After a string of not-so-amazing reads, I picked up Sophie Kinsella’s My (Not So) Perfect Life. The story centers around Katie, a young 20-something trying to make it in the big city after a life on the farm, climb the career ladder, build a social life—and make sure everyone knows via social media how successful she is at all of these things. When Katie gets fired from her job by her constantly frazzled manager, she tries to keep up the appearances she has built while also helping her family turn a corner in their lives and build a successful glamping business.
- What: Modern Lovers
- Who: Emma Straub
- Pages: 353
- Genre: Contemporary adult fiction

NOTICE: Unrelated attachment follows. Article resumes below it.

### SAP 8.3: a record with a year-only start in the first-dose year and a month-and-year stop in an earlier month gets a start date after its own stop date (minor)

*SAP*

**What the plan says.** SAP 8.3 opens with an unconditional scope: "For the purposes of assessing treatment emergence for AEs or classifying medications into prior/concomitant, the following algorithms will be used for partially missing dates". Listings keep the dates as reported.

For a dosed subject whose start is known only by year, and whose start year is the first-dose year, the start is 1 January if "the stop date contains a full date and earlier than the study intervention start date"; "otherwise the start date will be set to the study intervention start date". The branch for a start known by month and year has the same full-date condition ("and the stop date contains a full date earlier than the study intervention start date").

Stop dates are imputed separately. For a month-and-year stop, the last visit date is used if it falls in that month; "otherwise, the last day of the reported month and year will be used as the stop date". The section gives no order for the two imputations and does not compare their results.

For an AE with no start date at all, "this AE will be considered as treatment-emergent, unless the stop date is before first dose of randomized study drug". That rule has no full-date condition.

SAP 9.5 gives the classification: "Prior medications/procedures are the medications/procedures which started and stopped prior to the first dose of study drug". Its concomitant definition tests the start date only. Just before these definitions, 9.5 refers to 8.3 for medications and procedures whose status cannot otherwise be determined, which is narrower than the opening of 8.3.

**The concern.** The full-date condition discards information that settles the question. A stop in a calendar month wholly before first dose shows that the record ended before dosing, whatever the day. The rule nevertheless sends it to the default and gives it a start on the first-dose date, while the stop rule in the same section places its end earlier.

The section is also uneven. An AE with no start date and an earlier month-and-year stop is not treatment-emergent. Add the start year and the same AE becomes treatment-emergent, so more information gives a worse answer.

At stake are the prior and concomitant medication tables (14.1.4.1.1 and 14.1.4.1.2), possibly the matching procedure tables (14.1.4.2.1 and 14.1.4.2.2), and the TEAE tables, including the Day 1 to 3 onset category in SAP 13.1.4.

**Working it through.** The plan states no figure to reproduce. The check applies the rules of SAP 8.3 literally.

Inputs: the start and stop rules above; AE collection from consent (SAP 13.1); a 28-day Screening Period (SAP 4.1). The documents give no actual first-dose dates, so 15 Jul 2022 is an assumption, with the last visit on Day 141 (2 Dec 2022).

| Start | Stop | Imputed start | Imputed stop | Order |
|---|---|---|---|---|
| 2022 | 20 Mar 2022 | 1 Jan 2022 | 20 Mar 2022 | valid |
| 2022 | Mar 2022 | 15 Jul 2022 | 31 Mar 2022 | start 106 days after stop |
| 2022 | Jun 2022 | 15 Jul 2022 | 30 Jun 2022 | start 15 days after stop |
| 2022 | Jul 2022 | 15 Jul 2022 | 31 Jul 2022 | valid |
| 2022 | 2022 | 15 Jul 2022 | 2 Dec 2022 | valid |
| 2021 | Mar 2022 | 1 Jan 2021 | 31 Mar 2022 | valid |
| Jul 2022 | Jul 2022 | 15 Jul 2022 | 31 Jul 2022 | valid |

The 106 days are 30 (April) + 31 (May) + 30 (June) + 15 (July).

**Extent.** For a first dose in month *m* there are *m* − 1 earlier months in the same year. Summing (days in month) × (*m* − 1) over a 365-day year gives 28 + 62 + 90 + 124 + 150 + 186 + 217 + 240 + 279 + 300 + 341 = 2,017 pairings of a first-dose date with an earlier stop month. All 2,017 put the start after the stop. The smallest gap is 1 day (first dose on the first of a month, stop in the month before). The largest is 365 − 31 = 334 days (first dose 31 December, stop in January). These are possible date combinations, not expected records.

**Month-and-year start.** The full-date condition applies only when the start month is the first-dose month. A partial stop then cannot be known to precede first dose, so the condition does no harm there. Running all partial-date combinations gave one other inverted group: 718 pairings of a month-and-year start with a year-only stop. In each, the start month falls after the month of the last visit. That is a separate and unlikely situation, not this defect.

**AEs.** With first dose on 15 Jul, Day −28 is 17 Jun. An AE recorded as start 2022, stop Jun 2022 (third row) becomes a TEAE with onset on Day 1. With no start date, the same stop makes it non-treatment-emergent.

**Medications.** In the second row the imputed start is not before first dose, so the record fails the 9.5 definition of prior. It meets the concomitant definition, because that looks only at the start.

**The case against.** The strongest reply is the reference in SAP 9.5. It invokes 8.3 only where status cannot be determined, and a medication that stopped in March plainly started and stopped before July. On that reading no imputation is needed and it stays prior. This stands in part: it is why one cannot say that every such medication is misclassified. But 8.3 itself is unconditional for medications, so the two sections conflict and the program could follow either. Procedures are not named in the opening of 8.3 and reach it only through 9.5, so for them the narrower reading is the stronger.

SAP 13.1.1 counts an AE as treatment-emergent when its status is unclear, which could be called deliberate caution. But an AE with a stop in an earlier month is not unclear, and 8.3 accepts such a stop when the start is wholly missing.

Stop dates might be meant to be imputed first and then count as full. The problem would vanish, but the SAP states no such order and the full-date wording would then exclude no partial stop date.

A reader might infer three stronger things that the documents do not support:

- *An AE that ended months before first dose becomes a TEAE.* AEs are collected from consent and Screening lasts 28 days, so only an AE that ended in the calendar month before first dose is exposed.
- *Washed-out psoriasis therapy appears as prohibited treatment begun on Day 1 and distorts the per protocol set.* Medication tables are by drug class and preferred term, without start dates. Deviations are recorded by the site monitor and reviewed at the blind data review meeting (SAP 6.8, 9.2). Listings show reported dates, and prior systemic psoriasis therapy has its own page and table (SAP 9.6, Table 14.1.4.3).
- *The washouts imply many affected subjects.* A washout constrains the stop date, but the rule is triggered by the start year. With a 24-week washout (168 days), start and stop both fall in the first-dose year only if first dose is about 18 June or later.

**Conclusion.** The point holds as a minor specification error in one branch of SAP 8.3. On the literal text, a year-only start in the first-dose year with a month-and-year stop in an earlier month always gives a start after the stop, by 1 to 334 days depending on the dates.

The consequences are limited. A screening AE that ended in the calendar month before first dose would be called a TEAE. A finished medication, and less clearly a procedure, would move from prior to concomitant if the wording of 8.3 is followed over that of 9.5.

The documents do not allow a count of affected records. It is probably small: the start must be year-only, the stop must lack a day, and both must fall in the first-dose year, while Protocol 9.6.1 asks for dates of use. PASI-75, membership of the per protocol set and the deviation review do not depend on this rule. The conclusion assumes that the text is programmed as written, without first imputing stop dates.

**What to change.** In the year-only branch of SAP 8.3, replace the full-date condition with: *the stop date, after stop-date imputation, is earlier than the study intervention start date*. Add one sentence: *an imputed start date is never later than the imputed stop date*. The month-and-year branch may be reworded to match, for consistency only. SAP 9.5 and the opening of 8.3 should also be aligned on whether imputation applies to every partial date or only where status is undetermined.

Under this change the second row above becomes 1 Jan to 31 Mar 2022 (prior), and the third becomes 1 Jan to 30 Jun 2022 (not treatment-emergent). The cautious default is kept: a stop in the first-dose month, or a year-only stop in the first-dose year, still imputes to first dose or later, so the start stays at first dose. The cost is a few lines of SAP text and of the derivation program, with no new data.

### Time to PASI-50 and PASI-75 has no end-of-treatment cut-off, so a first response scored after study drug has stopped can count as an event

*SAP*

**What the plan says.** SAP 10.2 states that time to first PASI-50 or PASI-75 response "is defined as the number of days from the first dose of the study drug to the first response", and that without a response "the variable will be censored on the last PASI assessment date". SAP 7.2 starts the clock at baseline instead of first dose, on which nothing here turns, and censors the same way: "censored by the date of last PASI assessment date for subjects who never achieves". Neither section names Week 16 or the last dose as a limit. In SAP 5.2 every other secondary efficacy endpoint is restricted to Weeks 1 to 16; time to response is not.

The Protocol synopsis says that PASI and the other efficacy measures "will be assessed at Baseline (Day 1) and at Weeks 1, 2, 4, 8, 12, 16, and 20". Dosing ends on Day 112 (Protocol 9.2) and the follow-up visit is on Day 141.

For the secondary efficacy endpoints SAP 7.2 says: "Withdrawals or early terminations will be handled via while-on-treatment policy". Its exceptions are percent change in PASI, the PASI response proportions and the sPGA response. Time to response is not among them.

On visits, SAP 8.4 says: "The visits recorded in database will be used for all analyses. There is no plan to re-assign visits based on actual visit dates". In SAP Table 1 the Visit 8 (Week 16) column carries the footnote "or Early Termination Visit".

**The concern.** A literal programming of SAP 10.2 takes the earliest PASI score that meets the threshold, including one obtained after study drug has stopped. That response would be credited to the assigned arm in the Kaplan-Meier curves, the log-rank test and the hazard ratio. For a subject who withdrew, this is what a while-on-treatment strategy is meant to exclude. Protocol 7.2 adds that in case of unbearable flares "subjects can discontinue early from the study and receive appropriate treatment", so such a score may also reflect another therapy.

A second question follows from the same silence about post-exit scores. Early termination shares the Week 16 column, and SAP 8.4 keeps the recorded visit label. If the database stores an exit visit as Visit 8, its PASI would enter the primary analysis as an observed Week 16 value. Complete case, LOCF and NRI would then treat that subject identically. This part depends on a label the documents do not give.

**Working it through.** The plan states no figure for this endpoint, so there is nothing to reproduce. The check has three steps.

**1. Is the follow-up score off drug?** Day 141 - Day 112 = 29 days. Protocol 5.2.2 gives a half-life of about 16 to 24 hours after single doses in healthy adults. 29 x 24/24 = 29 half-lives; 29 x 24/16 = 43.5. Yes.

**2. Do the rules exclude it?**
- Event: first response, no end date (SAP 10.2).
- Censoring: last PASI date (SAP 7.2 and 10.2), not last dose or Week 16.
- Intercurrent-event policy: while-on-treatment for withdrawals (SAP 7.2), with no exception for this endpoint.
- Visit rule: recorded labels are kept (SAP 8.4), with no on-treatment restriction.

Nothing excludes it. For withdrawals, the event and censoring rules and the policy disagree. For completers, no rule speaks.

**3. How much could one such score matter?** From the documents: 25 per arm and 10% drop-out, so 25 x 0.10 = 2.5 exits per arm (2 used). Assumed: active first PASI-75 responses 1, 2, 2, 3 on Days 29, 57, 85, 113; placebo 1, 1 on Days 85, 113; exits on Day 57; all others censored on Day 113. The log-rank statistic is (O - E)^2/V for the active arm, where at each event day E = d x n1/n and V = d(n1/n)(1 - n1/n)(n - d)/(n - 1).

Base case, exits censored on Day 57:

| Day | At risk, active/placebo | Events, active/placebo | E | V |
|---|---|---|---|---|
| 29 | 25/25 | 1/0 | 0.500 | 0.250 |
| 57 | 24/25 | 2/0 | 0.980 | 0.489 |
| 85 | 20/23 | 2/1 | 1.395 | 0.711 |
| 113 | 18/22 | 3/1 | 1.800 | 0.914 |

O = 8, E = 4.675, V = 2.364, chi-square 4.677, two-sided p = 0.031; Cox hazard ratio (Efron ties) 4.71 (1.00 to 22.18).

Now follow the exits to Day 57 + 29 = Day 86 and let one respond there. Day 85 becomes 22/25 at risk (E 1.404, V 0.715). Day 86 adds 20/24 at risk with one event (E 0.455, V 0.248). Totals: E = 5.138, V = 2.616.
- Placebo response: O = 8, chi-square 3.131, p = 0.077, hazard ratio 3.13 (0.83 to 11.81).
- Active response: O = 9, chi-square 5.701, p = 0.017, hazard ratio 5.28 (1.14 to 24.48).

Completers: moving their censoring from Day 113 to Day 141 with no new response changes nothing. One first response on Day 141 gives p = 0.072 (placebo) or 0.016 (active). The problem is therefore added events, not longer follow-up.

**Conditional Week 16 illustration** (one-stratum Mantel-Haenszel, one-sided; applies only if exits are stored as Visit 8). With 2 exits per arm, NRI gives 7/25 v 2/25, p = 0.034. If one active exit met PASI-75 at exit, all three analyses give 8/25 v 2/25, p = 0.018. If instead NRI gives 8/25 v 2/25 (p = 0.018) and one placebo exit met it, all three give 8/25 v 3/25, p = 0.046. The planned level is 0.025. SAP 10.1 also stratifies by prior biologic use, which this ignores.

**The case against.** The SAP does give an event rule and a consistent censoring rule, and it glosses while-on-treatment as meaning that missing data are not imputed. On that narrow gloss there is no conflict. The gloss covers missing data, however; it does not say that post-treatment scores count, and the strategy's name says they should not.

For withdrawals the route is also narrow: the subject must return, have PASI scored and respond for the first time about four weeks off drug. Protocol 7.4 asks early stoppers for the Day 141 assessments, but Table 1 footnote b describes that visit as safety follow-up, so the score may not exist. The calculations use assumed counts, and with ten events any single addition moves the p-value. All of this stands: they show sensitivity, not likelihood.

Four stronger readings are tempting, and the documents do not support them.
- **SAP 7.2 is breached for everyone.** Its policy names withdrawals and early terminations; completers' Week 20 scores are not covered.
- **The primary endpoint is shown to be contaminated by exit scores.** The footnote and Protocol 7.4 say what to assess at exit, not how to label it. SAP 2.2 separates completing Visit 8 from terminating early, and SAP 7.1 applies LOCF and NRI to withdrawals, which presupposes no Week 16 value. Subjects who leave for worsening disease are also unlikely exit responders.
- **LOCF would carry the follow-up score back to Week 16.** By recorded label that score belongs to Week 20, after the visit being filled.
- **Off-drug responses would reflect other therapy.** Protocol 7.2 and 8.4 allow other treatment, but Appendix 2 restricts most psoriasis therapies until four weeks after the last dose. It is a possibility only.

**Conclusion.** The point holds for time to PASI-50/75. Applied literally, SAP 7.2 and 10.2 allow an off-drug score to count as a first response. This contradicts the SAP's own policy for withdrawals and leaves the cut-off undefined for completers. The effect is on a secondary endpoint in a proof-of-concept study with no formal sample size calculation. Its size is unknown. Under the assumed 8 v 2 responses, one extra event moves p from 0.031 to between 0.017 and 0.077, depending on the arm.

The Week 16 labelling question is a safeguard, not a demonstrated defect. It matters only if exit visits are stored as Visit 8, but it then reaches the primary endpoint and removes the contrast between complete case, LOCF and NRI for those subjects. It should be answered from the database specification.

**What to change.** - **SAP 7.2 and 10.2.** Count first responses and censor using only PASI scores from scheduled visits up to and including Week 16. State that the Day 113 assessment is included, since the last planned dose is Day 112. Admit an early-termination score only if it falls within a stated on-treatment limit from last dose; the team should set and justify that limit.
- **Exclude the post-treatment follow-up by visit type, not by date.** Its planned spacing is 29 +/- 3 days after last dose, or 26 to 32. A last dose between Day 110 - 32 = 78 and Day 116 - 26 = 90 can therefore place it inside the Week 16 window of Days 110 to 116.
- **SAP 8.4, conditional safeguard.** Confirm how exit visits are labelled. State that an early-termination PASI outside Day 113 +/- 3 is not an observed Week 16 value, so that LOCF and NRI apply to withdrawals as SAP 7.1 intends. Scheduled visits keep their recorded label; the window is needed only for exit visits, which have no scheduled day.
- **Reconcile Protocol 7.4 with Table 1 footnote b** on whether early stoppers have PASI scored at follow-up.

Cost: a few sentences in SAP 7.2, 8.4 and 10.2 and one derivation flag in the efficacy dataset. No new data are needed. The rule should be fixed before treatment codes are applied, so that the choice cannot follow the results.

- Subgenre: Chick lit
- Published: 2016
- The lit: of 5 flames
When a book takes place in a state, town, or neighborhood where I’ve lived, I always dive in (see my four-flame review for The Nest). I love the nostalgia that I feel and deciphering how accurate the author described the places I know so well. This is why I naturally gravitate toward novels set in New York. Outsiders might argue that too many stories have an empire state of mind. But the five boroughs are much too expansive and offer so many intricacies, odds, and ends that “too many New York stories” is just unfathomable to me. That’s like saying there are too many restaurants in the city. Just stop.
So when I read that Emma Straub’s third novel would take place in Ditmas Park, two blocks from and on the same street as my second New York apartment, I instantly put in a hold at the library. I shared a great three years with Brooklyn, and I wanted to see what perspective Straub would bring to my old ‘hood.